The traditional old shoe is often represented by satin slippers thrown after the retreating carriage; but these missiles should not be aimed with too great accuracy, as accidents have occurred from breaking the windows or frightening the horses. The rowdyism in which young men sometimes indulge on these occasions, cannot be too strongly condemned. A very mischievous friend may well be invited to act as best man or usher, in order that he may feel in honor bound to preserve the proprieties and to make others do so.

The hour at which the ceremony takes place, may be arranged to suit the convenience of the contracting parties, Morning weddings were very fashionable at one time, but four o'clock in the afternoon seems to be the favorite hour now, in large cities. In small towns and villages the evening is usually preferred, since this is the leisure time for all. Where the wedding takes place at the summer home of the bride's parents, and the majority of the guests live in the neighboring city, morning or afternoon is more convenient.

A bride does not usually dance at her own wedding, but she may join in a square dance if she wishes, the groom or the best man acting as her partner. Dancing on such an occasion is not so much in vogue now as formerly.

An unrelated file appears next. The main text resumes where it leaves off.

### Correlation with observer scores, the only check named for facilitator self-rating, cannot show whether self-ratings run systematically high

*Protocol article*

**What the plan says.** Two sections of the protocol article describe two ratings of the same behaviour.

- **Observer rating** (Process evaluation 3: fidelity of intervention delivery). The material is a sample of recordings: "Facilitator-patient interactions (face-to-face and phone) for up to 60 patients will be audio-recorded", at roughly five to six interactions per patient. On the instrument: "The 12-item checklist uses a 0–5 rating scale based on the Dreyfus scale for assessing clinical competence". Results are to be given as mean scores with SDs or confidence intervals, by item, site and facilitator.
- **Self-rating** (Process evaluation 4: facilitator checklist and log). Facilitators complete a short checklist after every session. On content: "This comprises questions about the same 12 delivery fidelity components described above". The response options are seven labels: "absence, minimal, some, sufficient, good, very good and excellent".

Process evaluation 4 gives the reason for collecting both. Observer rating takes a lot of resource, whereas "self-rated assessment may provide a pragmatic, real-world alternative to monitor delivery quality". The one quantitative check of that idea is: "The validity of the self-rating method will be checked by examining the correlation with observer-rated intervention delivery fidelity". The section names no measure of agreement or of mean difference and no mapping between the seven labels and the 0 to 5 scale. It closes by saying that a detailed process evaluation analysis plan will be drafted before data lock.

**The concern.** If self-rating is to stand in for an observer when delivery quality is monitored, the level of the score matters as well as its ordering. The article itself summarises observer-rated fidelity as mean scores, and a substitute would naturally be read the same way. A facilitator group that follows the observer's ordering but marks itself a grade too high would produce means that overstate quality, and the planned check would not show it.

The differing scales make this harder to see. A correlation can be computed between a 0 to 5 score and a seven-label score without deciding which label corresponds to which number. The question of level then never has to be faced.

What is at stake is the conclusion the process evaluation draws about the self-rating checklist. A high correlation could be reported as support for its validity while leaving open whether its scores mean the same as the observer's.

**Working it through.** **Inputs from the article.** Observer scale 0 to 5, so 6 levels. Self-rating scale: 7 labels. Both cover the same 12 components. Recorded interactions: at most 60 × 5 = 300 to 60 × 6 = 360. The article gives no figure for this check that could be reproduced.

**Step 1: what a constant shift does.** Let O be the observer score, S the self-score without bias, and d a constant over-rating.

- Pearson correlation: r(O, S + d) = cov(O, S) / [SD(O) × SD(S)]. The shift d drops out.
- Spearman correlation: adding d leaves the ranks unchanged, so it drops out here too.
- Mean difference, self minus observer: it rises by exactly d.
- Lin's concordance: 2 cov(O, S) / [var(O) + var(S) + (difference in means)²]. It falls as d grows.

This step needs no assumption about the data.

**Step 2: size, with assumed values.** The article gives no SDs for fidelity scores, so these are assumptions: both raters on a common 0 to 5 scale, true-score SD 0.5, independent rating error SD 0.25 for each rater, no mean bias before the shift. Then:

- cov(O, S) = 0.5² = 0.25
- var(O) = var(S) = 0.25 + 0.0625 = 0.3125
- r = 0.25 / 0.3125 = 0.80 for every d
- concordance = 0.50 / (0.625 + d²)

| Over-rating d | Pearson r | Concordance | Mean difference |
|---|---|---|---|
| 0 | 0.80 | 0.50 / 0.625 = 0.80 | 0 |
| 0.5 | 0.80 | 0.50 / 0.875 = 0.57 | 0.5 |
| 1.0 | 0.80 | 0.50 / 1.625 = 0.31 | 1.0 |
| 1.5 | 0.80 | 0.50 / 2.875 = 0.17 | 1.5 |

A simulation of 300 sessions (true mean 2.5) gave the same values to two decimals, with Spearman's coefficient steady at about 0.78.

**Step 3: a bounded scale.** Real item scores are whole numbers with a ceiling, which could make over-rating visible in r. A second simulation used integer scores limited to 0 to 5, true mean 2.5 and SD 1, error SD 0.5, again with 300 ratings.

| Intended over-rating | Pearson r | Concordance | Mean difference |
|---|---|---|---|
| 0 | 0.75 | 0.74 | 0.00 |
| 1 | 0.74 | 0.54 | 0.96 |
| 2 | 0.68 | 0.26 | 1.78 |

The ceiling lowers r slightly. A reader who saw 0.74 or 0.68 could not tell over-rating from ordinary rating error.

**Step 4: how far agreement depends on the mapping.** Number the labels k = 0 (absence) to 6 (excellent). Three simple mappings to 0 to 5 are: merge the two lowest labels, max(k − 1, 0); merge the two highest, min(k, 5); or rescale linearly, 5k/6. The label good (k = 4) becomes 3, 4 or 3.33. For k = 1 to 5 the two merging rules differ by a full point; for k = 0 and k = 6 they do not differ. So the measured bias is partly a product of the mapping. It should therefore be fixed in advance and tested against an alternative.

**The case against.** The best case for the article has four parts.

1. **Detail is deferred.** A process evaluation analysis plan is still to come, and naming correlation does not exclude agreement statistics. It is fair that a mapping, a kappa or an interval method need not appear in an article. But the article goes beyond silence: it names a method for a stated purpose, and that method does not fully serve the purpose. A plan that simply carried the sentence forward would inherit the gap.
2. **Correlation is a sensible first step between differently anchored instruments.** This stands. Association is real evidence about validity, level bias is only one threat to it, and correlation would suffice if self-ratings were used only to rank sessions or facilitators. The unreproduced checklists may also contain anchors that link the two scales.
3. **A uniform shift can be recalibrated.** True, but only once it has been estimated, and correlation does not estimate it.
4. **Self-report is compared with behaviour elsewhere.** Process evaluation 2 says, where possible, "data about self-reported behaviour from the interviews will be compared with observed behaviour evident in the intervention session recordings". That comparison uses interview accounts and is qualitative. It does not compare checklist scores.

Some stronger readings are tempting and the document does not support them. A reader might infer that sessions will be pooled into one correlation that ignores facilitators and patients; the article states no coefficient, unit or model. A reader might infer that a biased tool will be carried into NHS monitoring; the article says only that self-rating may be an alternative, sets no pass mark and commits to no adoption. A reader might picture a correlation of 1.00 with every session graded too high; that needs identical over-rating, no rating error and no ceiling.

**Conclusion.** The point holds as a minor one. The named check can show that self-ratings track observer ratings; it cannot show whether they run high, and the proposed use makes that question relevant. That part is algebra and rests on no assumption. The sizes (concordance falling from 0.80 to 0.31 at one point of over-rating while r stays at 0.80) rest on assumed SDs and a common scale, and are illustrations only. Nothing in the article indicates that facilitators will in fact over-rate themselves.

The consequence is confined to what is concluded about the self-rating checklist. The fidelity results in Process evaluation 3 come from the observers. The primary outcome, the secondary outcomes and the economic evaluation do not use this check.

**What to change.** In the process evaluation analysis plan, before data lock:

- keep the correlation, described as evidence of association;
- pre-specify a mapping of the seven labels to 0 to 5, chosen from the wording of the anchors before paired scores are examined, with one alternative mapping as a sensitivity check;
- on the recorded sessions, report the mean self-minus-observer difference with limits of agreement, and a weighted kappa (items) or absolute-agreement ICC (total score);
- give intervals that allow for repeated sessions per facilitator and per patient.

If the wedding presents are shown on the day of the marriage they should be arranged on tables covered with white, in an upstairs room. Usually all the other furniture is taken out and the tables are set against the wall, on which some of the gifts may be hung to advantage. All the cards should be removed beforehand. Sometimes the presents are privately shown to the intimate friends a few days in advance. Wedding gifts themselves have changed in character, and the bride is not so much overwhelmed as her mother was with articles of silver some of which are useful and others decidedly superfluous. There are now so many beautiful things in glass, china, bronze, etc., that the wedding guest need be at no loss to select some suitable and charming gift, even if his means should be quite limited. Pictures, fine engravings, etchings, rare or handsomely illustrated books, mantel clocks and ornaments, electric lamps of artistic design, jewelry of course, handsome articles of furniture, such as chairs or writing-desks, — all these and many more are suit-able for wedding gifts. Intimate friends and relatives often give money or silverware, or, if they like, some articles for the trousseau. If gifts are marked at all, it should always be with the bride's maiden name or initials.